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James Dewar, 1842–1923: a Friday Evening Lecture to the Members of the Royal Institution, on January 18, 1924

Nature volume 114, page 48 (12 July 1924) | Download Citation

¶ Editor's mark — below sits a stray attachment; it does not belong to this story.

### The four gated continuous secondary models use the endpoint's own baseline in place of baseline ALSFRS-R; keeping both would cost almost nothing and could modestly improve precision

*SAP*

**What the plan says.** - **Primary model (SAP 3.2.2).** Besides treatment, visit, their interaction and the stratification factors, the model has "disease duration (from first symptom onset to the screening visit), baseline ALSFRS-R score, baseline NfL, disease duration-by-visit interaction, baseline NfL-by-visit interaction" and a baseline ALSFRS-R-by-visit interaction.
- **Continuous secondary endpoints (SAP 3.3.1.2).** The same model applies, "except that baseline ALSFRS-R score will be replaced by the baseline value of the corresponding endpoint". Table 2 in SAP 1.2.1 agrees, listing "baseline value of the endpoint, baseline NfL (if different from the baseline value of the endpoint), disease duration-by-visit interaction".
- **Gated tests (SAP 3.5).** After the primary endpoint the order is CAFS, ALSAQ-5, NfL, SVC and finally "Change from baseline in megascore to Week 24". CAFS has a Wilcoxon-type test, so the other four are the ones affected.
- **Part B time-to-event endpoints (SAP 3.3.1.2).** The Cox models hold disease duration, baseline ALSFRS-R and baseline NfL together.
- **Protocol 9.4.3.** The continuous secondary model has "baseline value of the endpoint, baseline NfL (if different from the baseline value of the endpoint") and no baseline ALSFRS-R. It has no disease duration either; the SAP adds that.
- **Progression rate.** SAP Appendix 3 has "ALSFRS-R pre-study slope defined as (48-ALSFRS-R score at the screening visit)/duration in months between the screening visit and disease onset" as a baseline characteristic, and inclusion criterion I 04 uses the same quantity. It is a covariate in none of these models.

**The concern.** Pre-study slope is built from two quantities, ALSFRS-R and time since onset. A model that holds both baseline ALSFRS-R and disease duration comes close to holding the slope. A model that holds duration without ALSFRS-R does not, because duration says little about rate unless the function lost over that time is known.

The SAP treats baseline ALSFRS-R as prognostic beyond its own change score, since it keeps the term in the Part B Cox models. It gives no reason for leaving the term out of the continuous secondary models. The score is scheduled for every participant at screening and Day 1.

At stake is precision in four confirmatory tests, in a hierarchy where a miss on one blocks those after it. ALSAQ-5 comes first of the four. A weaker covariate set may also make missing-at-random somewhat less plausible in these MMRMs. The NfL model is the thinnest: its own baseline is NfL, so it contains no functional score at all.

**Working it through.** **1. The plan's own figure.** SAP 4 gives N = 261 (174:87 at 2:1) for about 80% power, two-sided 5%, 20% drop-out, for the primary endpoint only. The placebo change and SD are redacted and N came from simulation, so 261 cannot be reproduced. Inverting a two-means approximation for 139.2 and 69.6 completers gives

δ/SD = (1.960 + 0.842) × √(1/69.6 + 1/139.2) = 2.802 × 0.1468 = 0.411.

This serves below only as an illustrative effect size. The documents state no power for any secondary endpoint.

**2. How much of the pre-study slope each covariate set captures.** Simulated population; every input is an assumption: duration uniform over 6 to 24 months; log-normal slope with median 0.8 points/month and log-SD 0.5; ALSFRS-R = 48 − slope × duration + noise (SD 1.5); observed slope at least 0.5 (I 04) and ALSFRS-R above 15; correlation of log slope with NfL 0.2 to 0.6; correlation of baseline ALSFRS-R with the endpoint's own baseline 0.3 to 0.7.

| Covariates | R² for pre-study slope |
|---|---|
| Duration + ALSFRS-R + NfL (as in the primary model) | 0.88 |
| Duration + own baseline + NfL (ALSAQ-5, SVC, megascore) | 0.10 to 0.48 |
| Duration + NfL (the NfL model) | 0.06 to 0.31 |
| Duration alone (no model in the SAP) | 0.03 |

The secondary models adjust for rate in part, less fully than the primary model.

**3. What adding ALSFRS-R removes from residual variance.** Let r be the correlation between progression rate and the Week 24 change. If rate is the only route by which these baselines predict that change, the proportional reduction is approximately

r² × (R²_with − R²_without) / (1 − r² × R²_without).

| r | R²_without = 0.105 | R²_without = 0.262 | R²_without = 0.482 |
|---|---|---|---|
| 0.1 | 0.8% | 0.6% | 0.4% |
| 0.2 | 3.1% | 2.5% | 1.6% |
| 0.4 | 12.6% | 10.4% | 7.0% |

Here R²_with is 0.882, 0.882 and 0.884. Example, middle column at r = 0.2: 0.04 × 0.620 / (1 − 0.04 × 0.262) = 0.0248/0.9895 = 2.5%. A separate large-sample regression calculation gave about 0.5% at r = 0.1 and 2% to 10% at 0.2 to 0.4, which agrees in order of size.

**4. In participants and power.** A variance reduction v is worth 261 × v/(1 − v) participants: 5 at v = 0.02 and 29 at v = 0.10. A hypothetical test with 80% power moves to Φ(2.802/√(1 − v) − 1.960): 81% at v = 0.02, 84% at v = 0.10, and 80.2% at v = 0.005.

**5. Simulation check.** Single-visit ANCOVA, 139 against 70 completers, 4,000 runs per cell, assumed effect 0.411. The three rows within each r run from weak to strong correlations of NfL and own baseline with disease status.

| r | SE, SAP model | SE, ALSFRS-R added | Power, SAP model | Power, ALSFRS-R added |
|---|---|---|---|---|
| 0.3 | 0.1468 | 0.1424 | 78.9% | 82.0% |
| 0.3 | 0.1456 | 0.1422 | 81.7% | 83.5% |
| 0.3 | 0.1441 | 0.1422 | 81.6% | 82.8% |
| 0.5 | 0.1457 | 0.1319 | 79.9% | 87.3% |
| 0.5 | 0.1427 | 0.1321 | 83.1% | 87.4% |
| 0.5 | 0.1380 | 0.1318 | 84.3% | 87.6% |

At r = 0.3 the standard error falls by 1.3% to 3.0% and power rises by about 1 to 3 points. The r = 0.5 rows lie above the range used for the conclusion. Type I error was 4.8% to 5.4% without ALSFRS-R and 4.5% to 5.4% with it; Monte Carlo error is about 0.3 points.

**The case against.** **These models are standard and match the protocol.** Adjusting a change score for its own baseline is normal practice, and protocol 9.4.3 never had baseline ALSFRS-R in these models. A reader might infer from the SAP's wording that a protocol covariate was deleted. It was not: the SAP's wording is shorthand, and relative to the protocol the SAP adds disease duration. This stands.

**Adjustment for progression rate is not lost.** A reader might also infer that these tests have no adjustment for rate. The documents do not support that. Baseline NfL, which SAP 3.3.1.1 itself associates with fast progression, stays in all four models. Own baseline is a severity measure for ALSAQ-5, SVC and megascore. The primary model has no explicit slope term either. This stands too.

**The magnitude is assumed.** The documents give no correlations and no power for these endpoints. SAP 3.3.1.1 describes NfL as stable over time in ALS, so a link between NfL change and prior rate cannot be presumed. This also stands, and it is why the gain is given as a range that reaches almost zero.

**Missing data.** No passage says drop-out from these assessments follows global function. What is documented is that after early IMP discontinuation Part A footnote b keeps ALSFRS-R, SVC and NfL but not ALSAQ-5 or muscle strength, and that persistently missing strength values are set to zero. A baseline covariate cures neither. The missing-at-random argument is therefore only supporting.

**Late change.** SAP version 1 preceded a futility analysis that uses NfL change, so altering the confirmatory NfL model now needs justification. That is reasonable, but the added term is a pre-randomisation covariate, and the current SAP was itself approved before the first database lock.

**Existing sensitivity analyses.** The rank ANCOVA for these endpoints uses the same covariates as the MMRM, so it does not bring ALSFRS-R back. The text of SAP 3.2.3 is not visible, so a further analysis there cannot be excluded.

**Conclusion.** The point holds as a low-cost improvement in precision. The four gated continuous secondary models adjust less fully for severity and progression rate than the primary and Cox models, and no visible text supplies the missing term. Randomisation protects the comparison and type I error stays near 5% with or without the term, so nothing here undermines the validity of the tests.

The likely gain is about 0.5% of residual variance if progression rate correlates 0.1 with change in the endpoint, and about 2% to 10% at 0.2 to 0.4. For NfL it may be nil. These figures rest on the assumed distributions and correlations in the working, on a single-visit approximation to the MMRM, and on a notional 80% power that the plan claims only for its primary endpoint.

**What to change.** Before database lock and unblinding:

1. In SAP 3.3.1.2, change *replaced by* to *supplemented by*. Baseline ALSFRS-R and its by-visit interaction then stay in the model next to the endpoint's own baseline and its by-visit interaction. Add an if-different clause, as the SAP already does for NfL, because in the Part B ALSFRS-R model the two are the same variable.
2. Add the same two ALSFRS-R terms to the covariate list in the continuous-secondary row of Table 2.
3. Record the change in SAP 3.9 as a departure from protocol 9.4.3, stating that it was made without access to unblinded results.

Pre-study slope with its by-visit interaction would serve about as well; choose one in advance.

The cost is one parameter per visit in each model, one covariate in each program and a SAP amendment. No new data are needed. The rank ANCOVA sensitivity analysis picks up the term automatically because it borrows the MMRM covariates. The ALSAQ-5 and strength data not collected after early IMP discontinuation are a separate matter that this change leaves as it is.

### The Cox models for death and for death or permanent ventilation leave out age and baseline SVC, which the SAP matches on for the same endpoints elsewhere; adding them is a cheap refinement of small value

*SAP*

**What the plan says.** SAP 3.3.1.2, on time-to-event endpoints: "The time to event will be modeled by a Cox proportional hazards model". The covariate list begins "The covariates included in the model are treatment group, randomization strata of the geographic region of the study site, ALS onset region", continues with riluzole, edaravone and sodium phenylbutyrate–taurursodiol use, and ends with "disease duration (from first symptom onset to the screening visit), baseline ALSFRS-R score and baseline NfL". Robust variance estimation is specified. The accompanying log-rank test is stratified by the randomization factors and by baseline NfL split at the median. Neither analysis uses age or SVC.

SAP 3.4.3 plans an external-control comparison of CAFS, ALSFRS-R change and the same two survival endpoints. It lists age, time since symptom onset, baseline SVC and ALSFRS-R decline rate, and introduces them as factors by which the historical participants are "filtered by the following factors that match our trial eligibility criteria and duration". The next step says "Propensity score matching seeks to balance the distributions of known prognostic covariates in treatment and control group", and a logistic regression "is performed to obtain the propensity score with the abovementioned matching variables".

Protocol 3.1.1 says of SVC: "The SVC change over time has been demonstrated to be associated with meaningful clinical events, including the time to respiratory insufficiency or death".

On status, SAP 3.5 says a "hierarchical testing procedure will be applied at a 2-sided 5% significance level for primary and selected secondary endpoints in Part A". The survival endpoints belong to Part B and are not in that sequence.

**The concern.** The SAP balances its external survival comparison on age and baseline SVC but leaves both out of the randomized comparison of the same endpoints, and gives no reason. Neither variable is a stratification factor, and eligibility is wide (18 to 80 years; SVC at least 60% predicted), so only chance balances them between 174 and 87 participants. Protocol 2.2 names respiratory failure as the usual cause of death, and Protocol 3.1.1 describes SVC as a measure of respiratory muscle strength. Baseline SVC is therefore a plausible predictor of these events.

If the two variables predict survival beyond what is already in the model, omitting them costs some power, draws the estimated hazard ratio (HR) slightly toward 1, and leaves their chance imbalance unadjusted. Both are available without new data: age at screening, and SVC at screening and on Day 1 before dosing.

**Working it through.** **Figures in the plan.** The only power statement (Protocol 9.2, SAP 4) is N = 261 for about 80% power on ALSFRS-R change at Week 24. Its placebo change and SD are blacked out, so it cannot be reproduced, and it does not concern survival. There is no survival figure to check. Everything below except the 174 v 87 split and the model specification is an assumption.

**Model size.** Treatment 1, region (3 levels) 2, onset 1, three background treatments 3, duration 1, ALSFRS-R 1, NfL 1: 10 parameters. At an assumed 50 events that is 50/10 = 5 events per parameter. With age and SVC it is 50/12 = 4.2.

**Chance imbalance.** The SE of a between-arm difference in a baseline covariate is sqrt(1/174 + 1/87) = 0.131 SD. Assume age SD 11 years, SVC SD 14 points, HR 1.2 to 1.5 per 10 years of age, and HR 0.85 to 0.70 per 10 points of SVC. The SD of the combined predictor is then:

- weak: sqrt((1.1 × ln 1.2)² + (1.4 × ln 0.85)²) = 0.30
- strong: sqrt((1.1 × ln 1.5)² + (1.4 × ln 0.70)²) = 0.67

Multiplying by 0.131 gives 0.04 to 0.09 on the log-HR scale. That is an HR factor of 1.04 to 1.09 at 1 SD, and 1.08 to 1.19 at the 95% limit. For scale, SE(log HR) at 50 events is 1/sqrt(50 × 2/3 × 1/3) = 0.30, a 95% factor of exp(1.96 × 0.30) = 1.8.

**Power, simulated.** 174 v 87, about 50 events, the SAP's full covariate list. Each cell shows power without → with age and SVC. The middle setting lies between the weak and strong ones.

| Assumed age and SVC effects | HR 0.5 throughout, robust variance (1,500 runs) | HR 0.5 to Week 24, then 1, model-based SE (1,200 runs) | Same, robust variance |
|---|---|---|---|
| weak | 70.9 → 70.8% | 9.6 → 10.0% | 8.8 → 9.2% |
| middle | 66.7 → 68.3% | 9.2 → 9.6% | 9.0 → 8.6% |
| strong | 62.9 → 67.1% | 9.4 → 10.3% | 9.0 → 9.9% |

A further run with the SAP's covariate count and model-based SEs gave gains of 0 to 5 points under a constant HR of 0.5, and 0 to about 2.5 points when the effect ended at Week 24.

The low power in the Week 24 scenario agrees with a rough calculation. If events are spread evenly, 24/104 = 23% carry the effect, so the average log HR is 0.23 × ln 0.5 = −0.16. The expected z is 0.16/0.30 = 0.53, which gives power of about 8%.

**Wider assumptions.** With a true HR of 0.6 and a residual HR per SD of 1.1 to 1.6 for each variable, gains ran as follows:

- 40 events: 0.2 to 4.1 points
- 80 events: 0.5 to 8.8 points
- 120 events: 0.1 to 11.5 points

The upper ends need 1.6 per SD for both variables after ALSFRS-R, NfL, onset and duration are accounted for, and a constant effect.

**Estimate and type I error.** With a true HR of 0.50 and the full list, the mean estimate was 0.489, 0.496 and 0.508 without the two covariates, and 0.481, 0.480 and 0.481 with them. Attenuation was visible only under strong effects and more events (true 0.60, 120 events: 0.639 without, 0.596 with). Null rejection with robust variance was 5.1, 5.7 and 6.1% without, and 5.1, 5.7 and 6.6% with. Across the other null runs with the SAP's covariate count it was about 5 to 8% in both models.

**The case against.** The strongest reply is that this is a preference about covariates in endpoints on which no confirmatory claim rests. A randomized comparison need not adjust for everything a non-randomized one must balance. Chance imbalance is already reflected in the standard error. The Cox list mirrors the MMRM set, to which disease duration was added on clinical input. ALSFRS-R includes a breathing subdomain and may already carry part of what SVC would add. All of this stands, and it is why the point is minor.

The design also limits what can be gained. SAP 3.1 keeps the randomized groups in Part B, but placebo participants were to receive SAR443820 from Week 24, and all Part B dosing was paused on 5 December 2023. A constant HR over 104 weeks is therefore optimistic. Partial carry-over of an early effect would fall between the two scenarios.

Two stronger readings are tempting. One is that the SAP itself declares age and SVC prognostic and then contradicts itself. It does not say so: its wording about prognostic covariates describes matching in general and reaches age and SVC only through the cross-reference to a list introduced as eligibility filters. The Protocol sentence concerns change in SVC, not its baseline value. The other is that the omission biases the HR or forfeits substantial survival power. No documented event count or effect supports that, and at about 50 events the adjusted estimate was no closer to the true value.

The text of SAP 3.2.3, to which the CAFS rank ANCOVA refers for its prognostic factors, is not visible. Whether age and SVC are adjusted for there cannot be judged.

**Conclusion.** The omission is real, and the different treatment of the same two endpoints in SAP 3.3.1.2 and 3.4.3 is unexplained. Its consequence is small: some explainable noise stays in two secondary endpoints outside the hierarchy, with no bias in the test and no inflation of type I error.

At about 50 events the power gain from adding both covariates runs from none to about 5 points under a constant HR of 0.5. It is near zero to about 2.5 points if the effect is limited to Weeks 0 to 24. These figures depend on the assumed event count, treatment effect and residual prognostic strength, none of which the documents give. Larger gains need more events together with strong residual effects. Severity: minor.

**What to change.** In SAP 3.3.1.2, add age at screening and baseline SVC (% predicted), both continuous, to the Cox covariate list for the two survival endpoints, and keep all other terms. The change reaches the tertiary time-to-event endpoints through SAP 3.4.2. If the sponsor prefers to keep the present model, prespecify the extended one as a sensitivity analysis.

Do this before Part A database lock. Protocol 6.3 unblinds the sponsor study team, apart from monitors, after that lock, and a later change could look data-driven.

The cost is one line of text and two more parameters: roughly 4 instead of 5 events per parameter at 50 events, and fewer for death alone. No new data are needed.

EULOGY, whether spoken or written, makes greater demands upon judgment, knowledge, and taste than any literary task-so difficult is it, while maintaining equipoise between the elements that compose virility and virtue, to avoid transgression into adulation too fervid or into praise too faint. When eulogy relates, however, to a friend who has passed beyond mortal life, the task is to some writers made easier, for thoughts then spring from the depths in proverbial abundance, and there is more of reverence to steady the balance” It is in these circumstances that Prof. Armstrong pays tribute to his friend James Dewar. He extols the great philosopher in terms the substance of which is already familiar to those who early in the year followed the proceedings of the Royal Institution; but it is well that the discourse then so finely wrought in the rough, and now polished, and set in the gold of generous appreciation, should take this permanent form. Here and there some comparisons may be too vivid, here and there the detail may be weak, and the allusions may occasionally be inconsequent and in excess, but the work as a whole reveals with truth and justice the skill, genius, character, and nobility of purpose of James Dewar, in a manner to encourage and to inspire all who study it in a mood to respond.

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